The Accidental Countryside

Author : Stephen Moss
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'A superb naturalist and writer.' CHRIS PACKHAM 'From Stone Age remains to modern day skyscrapers, Stephen Moss takes us on an exhilarating journey through place and time, providing a fascinating insight into nature's relationship with environments created by man.' DR MYA-ROSE CRAIG (BIRDGIRL) Welcome to The Accidental Countryside. This is the fascinating and remarkably empowering story of our influence upon the landscape and wildlife of these crowded islands, and of how wildlife has co-opted its most unlikely corners - even when we least expected it. From the seabirds sheltering in the prehistoric stone structures of Shetland to the peat diggings in Somerset teeming with life, and from the rare insects hidden in Belfast's docklands to the falcons that make London's Shard their home, Stephen Moss reveals the unexpected oases which foster the crucial links in the chain that bind the natural world together.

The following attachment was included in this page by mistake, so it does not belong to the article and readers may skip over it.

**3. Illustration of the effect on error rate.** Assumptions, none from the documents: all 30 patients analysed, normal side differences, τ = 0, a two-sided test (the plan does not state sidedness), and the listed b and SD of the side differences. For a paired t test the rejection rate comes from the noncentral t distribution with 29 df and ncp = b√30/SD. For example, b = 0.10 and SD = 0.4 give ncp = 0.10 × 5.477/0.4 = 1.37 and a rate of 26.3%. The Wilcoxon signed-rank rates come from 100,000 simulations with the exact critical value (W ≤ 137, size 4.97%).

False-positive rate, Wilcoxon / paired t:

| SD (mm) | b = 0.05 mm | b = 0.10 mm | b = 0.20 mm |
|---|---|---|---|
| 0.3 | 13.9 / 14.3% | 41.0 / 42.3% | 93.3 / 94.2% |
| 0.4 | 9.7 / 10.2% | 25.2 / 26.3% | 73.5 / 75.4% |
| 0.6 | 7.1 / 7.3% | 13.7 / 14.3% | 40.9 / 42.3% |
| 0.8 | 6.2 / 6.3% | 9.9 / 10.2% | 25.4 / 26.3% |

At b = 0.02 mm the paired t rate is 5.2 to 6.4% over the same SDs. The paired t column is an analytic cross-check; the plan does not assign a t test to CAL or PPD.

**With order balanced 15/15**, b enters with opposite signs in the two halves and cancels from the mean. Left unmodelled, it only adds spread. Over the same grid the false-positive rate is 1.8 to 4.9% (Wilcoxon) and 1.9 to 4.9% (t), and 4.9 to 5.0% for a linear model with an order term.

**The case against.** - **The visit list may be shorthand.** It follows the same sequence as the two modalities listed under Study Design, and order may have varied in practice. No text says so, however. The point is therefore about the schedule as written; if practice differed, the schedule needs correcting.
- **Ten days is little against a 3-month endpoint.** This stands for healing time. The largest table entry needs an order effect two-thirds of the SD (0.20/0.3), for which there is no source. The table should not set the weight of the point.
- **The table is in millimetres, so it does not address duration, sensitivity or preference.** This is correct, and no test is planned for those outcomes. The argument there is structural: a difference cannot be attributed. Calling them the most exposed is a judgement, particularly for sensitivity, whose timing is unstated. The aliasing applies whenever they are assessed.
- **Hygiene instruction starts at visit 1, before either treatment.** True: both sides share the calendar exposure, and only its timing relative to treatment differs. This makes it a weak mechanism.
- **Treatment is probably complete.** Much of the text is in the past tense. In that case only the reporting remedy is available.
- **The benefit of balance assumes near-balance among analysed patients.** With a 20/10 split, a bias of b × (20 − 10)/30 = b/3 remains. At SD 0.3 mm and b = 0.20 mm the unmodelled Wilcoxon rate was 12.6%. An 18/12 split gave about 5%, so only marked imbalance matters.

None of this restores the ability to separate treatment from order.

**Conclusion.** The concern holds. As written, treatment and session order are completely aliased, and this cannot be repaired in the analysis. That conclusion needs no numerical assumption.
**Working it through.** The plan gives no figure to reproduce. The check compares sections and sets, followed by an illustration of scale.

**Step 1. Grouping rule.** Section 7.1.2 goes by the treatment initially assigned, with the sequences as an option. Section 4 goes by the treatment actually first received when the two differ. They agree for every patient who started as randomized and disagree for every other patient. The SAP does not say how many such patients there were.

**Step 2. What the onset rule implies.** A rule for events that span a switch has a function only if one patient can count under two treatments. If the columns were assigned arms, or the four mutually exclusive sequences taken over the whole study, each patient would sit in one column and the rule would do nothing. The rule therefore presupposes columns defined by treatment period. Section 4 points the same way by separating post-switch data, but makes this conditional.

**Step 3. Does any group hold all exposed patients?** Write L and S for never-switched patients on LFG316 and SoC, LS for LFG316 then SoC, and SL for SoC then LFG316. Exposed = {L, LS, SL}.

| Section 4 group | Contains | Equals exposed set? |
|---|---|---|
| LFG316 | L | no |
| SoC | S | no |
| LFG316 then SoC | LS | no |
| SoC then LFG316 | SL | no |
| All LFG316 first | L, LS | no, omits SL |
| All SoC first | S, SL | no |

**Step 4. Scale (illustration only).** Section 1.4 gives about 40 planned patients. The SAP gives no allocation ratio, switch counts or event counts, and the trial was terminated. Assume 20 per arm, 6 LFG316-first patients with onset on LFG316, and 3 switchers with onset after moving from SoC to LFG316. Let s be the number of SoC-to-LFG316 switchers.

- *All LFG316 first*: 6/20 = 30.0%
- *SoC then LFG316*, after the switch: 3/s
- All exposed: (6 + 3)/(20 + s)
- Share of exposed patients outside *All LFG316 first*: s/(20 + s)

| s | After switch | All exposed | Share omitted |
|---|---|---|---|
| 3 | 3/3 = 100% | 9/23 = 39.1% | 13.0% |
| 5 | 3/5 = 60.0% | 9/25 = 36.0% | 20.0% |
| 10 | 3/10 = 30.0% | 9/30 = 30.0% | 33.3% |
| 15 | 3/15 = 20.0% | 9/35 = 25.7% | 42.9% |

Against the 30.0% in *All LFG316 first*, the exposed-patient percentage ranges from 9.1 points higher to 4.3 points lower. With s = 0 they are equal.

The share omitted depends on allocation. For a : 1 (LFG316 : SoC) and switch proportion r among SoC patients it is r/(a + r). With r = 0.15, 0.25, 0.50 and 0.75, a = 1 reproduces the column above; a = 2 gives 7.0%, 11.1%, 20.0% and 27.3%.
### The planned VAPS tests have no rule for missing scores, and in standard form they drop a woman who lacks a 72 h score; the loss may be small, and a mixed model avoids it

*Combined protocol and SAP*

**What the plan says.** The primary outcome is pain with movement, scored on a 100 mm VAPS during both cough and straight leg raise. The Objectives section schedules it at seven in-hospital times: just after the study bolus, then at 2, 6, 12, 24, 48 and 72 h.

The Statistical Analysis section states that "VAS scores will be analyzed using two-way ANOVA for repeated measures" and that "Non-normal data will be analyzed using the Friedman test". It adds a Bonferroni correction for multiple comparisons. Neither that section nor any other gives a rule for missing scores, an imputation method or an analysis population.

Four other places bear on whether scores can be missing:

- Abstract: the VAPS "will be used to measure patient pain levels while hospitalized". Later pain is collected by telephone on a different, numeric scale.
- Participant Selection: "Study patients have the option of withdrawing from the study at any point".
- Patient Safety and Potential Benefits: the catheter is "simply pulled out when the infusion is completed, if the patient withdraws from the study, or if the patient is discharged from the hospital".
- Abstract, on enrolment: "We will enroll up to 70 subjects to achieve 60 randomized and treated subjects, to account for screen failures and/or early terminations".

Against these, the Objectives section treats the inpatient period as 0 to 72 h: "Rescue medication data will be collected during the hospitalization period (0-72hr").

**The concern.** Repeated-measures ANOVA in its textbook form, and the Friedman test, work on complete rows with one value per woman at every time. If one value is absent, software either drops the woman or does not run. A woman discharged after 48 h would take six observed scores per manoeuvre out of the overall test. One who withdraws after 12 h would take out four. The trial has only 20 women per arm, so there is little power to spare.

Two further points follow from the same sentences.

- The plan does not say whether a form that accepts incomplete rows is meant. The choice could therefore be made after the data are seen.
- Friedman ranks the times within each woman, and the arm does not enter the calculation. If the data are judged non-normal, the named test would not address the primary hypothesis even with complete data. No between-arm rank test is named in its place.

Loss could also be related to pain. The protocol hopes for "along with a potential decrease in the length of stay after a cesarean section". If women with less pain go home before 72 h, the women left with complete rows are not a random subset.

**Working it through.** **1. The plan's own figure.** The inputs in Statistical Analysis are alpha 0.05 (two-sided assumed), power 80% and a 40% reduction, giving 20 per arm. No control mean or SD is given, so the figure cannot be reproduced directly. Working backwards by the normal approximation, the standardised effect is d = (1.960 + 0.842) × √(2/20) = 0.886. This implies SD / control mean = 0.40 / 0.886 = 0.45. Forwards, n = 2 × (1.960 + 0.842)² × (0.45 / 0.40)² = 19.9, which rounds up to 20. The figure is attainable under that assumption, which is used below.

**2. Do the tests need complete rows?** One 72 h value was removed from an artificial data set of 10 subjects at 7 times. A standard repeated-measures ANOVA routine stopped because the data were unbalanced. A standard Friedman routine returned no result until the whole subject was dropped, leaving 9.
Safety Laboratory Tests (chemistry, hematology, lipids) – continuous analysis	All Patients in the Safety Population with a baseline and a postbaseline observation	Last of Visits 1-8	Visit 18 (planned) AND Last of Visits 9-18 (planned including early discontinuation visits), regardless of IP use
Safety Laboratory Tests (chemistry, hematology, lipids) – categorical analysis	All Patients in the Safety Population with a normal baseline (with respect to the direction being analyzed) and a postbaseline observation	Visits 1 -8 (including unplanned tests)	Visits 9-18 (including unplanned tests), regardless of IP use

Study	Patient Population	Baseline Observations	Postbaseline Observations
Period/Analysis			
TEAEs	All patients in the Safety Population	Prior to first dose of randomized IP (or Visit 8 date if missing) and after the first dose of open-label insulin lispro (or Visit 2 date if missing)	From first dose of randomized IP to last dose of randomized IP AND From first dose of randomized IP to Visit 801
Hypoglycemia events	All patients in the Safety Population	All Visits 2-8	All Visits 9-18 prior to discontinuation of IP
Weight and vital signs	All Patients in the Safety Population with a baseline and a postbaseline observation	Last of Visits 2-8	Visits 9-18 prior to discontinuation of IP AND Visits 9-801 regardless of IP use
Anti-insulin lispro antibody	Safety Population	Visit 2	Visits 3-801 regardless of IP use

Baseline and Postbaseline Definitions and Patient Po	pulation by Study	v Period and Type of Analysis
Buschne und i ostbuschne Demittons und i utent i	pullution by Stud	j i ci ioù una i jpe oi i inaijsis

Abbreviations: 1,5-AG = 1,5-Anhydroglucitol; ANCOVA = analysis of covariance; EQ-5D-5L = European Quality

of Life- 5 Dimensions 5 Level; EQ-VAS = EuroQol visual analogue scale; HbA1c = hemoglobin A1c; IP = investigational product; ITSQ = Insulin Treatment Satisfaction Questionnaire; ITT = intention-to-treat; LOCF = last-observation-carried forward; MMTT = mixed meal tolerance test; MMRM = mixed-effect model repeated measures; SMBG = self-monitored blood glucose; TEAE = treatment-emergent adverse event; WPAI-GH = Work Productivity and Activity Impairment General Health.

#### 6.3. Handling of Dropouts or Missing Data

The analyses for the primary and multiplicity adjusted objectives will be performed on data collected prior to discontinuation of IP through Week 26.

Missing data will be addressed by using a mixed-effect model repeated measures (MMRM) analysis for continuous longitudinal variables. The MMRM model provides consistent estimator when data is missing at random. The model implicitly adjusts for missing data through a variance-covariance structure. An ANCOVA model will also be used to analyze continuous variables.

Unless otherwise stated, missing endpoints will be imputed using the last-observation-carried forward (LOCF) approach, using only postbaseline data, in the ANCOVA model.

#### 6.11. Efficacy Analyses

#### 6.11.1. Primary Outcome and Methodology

Author : Richard Mabey
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Richard Mabey presents an in-depth look at beech trees - but also discusses numerous other issues, including global warming and the importance of trees in the landscape.

Town And Country

Author : Anthony Barnett
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It has become increasingly apparent that in Britain the relationship between town and country is breaking down and that both are in crisis: policies concerning urbanisation, industry, housing and transport are in disarray, while new issues have arisen concerning the environment, farming, the rural economy, food quality. . . In Town and Country, members of the Town and Country Forum, a body established in 1995 to bring together influential and thoughtful people concerned with this issue, explore the many-faceted problem of the relationship between urban and rural communities, providing both a focus for debate and an authoritative reference point for contemporary argument. The contributors include academics, philosophers, writers, political activists, environmentalists and other experts on urban and rural affairs. The result is a book of immense importance raising fundamental questions about the way we live now.

Contemporary Literary Landscapes

Author : Daniel Weston